In Surely You’re Joking, Mr. Feynman!, which, by the way, is a wonderful read, Richard Feynman explains how the famous gambler Nick the Greek was able to win at casinos. Knowing that casino odds are always in the house’s favor, Nick would instead make side bets with other players.
It’s good life advice to avoid games that you know are rigged against you. Yet you see people bet against software quality–and, of course, lose. Here are a couple of reasons why people may relax quality standards.
Low Business Value Implies Low Software Quality
I’ve definitely seen this in more than one organization. It has to do with a fundamental misunderstanding of how software works and so I think this mistake is probably ubiquitous.
Very often the product requests of business stakeholders are experiments. They are asking for that new feature because they want to test its value in the market, not because they are certain of its value. And sometimes these experiments show that there is not enough value in that new feature and it gets deprecated or changed. This is the natural, iterative, exploratory nature of building a business around a software product.
So when a business stakeholder is talking to a developer, they may emphasize the potential ephemerality of this feature and so imply–or explicitly request–that for expediency’s sake all of the quality-related effort be skipped as this feature could end up getting scrapped later.
Now, it makes sense to negotiate many non-functional requirements with business stakeholders, since non-functional requirements are ultimately driven by business needs. But when it comes to software quality, which I’ve previously defined as software’s resilience to change, the standards must be uniform across the entire code base. That’s because in well-written software there is a great deal of code reuse and so the code that powers different features are deeply interconnected. And this is the fundamental misunderstanding of how software works that I mentioned previously. It seems that some business stakeholders have a mental model that code for different features are as siloed and separate as they appear in the UI.
False EmergenciesIf you’ve got an immediate problem that is an existential threat to the business, then yes, ship a solution as fast as you can and worry about testing and craftsmanship later. But if you are dealing with negative business consequences that do not threaten the fundamental health of the business, then this is not a true emergency and all of the usual engineering standards should stay in place. It’s basically the difference between running a red light because you are an ambulance or running a red light because you are about to miss your flight. One is an emergency; the other is merely urgent.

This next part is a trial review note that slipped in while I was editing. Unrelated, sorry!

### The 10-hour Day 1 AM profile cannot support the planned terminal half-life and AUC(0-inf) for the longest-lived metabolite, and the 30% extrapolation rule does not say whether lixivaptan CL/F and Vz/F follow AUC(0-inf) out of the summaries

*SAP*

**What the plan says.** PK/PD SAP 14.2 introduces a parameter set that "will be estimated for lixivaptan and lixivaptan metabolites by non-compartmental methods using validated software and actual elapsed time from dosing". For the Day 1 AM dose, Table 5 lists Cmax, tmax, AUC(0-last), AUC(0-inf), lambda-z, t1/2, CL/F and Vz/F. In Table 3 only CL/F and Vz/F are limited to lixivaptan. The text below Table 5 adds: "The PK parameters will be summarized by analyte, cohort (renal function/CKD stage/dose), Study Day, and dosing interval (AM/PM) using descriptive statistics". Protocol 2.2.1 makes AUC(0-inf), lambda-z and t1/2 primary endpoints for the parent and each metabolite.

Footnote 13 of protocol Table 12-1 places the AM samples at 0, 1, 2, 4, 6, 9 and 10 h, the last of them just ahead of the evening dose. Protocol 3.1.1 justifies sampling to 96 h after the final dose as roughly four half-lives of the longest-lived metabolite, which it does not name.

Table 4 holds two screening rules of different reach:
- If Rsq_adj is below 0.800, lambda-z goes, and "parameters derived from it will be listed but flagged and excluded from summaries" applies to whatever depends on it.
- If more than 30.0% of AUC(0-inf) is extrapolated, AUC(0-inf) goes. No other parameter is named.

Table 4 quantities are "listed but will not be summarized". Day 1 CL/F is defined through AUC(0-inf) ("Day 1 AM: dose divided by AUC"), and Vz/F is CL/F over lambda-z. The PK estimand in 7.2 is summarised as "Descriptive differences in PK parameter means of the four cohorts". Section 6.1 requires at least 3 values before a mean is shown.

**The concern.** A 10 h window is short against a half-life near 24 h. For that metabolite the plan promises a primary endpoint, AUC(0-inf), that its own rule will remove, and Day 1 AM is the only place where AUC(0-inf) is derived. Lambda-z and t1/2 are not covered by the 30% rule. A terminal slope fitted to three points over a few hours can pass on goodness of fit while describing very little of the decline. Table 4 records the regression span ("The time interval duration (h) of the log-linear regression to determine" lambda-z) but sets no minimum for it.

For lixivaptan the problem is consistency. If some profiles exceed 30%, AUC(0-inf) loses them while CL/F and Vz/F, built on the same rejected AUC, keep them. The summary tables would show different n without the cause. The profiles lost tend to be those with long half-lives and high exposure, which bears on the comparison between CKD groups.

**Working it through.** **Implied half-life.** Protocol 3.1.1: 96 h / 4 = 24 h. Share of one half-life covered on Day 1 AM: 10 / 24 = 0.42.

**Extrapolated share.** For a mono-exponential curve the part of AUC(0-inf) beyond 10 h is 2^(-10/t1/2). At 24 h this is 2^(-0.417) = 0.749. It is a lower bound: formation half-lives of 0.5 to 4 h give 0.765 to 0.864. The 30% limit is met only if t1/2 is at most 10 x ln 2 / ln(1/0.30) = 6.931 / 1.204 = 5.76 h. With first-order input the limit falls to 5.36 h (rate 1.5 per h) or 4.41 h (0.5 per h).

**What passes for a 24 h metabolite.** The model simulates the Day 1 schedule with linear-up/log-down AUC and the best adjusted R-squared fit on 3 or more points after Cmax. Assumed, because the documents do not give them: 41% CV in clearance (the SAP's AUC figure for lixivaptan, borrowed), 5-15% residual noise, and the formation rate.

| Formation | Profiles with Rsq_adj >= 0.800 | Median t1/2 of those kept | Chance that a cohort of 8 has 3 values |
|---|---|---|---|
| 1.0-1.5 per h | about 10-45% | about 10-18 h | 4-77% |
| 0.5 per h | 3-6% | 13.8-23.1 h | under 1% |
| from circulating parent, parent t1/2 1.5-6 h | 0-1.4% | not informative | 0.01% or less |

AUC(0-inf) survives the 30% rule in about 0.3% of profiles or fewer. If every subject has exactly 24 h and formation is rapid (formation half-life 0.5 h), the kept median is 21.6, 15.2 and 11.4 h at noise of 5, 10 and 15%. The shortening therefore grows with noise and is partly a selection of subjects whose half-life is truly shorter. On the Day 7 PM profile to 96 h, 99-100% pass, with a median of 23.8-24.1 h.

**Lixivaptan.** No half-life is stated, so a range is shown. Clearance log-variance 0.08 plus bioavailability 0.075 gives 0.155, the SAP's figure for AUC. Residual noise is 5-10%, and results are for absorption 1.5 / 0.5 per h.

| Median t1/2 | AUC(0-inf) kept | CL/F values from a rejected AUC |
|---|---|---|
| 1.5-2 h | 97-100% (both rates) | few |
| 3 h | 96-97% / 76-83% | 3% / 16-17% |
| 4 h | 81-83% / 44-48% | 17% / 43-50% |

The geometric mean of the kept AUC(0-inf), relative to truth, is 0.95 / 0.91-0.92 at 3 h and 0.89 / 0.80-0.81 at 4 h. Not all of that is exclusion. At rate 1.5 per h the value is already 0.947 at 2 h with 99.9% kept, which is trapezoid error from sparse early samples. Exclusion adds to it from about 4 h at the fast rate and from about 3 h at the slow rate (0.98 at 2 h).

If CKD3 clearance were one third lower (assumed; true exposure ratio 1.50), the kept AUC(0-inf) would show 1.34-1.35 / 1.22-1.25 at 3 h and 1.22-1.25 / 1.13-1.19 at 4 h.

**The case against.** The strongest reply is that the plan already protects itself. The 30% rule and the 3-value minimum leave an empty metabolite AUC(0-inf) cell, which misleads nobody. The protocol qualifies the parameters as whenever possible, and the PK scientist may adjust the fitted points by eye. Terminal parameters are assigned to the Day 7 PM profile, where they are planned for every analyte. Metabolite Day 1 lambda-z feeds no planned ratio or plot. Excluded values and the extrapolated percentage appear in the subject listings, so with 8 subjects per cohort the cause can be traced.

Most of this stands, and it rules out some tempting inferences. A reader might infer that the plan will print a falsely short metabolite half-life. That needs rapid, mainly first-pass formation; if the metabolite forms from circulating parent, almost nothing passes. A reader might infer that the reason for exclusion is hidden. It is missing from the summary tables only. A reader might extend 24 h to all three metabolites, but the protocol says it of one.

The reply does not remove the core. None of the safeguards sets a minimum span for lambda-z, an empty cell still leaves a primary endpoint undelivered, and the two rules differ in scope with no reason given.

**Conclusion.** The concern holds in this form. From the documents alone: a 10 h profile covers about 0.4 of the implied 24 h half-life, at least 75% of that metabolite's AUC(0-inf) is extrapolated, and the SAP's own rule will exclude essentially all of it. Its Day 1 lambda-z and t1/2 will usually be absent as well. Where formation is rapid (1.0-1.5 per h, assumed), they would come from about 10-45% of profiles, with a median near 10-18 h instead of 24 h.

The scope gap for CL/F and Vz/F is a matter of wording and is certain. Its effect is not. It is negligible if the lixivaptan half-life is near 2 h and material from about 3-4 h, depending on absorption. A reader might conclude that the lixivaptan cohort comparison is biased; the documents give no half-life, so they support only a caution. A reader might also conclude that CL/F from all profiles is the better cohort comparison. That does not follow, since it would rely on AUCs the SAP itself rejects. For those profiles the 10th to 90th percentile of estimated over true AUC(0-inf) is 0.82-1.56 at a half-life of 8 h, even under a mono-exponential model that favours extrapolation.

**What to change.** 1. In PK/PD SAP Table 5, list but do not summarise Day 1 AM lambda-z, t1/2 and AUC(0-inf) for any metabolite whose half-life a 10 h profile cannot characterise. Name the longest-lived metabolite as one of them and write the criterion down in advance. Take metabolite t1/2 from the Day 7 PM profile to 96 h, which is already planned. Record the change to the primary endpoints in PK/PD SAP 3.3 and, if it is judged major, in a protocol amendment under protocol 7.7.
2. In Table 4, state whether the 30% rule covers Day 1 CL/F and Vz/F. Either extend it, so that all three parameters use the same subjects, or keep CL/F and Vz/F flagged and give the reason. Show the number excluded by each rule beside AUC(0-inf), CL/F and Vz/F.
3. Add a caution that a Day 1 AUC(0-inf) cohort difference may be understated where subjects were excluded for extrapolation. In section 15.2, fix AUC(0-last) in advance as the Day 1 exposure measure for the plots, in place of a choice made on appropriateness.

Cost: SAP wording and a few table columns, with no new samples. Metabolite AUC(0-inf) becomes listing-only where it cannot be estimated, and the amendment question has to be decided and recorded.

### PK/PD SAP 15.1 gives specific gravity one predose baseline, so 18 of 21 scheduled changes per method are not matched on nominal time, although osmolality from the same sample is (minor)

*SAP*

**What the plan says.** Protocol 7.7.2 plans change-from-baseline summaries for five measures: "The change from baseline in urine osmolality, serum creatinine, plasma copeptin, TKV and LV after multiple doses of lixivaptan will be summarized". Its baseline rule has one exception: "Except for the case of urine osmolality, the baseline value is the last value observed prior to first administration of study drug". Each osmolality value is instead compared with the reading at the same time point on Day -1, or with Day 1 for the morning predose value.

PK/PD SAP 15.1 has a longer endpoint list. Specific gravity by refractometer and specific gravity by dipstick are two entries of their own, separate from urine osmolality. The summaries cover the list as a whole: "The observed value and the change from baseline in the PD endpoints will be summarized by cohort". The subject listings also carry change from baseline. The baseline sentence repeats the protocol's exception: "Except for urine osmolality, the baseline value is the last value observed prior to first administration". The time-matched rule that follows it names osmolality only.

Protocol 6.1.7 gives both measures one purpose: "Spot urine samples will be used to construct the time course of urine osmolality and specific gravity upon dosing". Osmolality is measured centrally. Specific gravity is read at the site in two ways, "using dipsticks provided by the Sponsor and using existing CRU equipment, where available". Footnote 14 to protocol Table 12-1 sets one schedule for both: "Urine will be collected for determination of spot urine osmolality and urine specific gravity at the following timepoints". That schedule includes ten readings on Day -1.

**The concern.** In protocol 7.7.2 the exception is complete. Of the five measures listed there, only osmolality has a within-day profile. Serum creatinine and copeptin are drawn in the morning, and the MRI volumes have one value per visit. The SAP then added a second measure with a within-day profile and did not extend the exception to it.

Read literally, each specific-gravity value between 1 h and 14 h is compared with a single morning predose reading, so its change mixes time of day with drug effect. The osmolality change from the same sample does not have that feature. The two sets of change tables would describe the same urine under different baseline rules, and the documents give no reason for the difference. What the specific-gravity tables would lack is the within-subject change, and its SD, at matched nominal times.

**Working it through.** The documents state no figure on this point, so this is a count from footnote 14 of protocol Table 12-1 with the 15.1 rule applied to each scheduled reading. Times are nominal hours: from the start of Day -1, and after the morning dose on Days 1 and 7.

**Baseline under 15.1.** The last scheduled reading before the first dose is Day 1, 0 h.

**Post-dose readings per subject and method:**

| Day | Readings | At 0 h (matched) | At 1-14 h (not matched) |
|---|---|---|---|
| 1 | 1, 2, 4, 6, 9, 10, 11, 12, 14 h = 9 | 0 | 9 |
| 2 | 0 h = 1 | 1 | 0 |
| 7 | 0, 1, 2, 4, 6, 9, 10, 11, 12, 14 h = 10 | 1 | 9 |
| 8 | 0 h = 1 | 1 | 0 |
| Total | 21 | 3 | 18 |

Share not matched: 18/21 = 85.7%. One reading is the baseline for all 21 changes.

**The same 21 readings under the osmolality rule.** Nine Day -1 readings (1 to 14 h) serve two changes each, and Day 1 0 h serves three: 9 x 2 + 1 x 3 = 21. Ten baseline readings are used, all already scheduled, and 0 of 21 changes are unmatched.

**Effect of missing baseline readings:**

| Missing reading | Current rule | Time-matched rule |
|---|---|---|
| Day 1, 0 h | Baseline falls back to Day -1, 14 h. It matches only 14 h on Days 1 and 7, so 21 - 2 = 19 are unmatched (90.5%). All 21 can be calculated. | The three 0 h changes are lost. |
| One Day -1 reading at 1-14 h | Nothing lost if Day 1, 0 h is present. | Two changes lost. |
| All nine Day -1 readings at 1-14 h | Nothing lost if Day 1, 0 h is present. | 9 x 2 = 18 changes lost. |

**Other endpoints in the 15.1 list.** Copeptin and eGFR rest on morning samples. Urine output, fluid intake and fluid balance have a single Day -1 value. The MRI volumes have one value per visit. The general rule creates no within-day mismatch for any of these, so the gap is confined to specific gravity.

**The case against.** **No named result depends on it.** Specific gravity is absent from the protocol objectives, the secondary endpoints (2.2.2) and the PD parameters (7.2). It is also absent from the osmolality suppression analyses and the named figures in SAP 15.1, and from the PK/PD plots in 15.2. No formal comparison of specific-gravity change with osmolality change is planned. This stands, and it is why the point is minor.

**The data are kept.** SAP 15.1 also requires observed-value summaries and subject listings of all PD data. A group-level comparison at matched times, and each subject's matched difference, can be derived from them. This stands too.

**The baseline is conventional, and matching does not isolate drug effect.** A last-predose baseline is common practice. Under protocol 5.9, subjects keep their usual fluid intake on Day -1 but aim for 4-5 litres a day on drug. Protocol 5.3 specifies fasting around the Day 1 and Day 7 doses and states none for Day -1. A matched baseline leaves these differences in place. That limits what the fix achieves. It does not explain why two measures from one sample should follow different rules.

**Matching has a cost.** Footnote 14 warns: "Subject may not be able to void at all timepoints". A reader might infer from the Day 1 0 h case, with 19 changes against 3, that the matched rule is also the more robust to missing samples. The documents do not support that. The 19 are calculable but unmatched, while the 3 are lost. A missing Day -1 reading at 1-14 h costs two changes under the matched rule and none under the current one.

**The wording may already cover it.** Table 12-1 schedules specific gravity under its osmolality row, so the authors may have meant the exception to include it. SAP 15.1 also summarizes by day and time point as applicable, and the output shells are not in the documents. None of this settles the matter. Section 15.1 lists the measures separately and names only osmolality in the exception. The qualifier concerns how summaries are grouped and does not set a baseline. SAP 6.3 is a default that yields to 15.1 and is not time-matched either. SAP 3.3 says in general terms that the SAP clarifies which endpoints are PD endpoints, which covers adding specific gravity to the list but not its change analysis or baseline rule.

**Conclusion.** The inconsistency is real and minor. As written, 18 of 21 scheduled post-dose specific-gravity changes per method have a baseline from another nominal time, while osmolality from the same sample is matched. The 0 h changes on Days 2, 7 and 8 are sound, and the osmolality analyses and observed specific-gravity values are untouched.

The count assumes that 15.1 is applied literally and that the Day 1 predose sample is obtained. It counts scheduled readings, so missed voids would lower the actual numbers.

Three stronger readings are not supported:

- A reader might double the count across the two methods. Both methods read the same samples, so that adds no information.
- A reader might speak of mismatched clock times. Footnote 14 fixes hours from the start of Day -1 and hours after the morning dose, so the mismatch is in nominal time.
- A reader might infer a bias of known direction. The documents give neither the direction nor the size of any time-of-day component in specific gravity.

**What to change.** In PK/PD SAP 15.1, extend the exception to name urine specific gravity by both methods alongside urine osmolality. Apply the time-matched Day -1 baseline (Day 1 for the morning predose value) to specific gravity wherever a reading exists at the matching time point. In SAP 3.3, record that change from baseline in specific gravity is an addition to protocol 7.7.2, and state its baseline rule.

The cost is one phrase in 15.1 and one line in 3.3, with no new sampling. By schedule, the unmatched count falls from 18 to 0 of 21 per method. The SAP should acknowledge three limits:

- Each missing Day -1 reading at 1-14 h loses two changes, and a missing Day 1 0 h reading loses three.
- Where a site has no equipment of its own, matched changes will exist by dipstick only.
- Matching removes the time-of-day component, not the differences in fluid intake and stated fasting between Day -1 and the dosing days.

It’s generally the case that you will always have a steady supply of business requests and they will always have some sense of urgency to them. So it’s the quality standards that happen in the face of urgency that really define the quality culture of an organization.
Before Getting Product-Market Fit
This is the only circumstance that I can think of where you can bet against code quality and win. First, your business is in its infancy and you have not yet found product-market fit. This means that, chances are, the current incarnation of your product will not be the final, revenue-generating one. You will end up pivoting or even scrapping the product to replace it with a different one.
Perhaps for lack of capital, you may not have been able to hire a developer that already has a lot of good development practices. In this situation, it may not make a lot of sense to spend a lot of time (money) learning and implementing the best development practices. You have a limited runway of capital and are scrambling to find a good product-market fit. Your business will fail because of a lack of customers, not because of a lack of code craftsmanship.
Granted, even in this scenario, if you were able to hire a developer that already had good quality habits, you would be ahead.
Efficiency of Habit
So, assuming you have a healthy business, the best approach is to have standard code quality expectations that do not vary. Settle on certain code quality practices and ensure they are applied at all times. Code reviews are a great forcing function for this. There is an efficiency to having fixed quality standards because they become ingrained habits.
Quality As a First-Class Citizen
To create a culture of quality, quality has to move from being an aspiration to a first-class citizen. This means that software quality is given equal value to the business value of the feature currently being worked on. If the current feature is not complete or correct, then obviously it will not ship yet. Likewise, if the code is not written to quality standards, that should also prevent the code from shipping.
Wyatt’s Rules of Software Quality
I hope this blog post has given you something good to think about! If you wish to read more, this post is part of a four-part series on software quality: